Said Smith, who played varsity basketball: "If only I could have scored a few more points, maybe I'd still be there." Smith, who is working at a credit counseling agency, said he has no idea how he'll pay the $67,000 owed for his education.

But fraternization among midshipmen is nothing new, said Sharon Disher, author of "First Class," an account of her experience as part of the first class of female graduates in 1980. She, too, had a relationship with a senior when she was a plebe.

"Women can feel pressured and feel overpowered because it may be an upperclassman who's doing it to them," Disher said. "That's what happened to me."

Harris says she was flattered by her suitors' attention at a time when most upperclassmen insult or ignore plebes. "They started saying, 'Don't call me sir, call me Aaron, call me Kevin,' " she said. "And I think when Chris started talking to me I was just overwhelmed."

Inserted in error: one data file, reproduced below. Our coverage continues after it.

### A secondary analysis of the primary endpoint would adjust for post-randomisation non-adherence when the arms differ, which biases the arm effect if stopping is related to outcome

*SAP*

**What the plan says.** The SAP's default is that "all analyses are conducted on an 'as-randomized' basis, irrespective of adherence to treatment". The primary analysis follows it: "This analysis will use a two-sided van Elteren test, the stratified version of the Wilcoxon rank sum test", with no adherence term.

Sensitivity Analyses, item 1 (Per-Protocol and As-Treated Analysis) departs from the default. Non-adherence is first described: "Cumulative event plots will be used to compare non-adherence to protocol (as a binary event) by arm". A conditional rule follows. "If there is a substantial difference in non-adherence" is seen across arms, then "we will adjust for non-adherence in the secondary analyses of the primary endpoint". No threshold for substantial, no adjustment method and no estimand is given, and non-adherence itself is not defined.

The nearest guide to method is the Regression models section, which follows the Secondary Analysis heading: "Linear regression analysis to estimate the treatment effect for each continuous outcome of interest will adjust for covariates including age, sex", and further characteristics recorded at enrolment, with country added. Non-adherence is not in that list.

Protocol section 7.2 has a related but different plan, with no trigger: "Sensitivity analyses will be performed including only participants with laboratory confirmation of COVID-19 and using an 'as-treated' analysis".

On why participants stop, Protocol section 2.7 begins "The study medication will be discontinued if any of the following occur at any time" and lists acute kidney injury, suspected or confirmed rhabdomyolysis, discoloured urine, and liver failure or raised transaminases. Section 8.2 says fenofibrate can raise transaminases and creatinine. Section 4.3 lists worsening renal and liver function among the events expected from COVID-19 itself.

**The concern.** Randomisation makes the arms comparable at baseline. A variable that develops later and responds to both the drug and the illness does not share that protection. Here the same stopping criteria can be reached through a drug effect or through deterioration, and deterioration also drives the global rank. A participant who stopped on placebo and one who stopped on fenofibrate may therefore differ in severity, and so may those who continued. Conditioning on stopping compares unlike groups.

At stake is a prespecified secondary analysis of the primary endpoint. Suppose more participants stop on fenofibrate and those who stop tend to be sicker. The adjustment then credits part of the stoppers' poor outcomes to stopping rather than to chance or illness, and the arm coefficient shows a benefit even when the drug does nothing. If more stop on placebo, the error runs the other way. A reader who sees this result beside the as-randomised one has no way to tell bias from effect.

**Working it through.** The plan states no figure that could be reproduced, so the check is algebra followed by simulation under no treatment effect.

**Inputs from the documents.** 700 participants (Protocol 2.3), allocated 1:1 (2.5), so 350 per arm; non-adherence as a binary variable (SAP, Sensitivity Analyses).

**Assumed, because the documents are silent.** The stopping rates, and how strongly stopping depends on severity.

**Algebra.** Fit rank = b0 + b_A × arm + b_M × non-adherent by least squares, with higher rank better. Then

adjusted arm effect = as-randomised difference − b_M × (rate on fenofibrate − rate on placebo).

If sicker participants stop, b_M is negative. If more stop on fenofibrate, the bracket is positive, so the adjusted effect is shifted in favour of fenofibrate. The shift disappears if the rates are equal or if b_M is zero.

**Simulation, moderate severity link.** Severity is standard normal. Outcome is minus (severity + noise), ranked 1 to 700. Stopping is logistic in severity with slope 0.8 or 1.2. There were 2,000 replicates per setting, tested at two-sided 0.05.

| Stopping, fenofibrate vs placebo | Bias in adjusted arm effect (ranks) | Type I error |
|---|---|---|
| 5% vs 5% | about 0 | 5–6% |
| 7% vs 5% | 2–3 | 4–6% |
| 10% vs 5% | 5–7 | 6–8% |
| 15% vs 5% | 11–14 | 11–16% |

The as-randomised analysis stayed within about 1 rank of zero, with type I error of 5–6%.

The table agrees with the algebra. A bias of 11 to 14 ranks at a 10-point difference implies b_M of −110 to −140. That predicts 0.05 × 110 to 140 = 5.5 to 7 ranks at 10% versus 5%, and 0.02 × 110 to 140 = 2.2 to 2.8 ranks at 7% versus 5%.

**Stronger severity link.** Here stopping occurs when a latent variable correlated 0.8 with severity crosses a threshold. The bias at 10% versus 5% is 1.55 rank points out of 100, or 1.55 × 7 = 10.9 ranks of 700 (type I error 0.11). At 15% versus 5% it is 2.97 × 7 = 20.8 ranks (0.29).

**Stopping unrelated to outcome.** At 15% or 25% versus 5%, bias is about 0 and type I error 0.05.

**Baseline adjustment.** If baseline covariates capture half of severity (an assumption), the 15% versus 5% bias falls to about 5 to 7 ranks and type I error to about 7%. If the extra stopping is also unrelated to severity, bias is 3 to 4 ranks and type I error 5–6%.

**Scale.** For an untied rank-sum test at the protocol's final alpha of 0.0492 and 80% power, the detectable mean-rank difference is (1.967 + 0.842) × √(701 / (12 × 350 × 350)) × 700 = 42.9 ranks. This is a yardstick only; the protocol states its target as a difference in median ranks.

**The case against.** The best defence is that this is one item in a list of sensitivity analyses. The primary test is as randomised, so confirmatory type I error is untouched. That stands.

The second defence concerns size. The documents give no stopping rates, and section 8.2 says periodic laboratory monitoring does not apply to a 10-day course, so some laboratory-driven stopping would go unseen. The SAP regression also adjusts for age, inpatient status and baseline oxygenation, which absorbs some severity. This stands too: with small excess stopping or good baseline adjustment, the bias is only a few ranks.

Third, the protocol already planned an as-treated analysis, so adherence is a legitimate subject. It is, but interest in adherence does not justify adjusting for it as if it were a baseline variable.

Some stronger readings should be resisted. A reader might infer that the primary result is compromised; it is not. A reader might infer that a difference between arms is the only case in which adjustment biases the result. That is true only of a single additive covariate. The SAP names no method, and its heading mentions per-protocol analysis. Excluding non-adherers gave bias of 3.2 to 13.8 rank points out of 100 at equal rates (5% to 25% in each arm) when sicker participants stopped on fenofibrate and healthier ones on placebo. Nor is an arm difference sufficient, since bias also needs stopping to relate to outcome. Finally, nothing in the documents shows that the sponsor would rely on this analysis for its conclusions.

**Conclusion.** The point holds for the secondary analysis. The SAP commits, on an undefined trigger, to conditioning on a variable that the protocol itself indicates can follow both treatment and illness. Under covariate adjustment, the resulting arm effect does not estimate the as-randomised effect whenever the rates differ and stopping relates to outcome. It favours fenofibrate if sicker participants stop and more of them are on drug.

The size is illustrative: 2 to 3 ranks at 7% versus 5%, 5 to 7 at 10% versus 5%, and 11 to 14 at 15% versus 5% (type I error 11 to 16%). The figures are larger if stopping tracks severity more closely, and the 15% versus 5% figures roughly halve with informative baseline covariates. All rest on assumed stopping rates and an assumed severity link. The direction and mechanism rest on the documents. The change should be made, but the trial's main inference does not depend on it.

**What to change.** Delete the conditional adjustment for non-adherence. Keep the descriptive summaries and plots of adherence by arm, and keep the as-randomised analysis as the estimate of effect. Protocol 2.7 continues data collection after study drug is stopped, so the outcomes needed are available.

'But I don't hate him'

Harris acknowledges that an infatuation with a football star was no excuse to break the rule that says "upperclassmen will not date members of the [freshman] class at any time."

"If my behavior warranted separation [expulsion], I think Chris' behavior should warrant separation, too," she said. "But I don't hate him for getting me in trouble."

Harris initially appealed to Secretary Dalton in hopes that he might overturn her expulsion, but she has decided to move on and leave the Navy behind.

Smith also appealed and is hoping to be reinstated, but doesn't sound too hopeful.

"The past four years of my life have been all Navy," said Smith, who went to a Navy prep school for a year. "Now it's all gone."

Pub Date: 6/24/98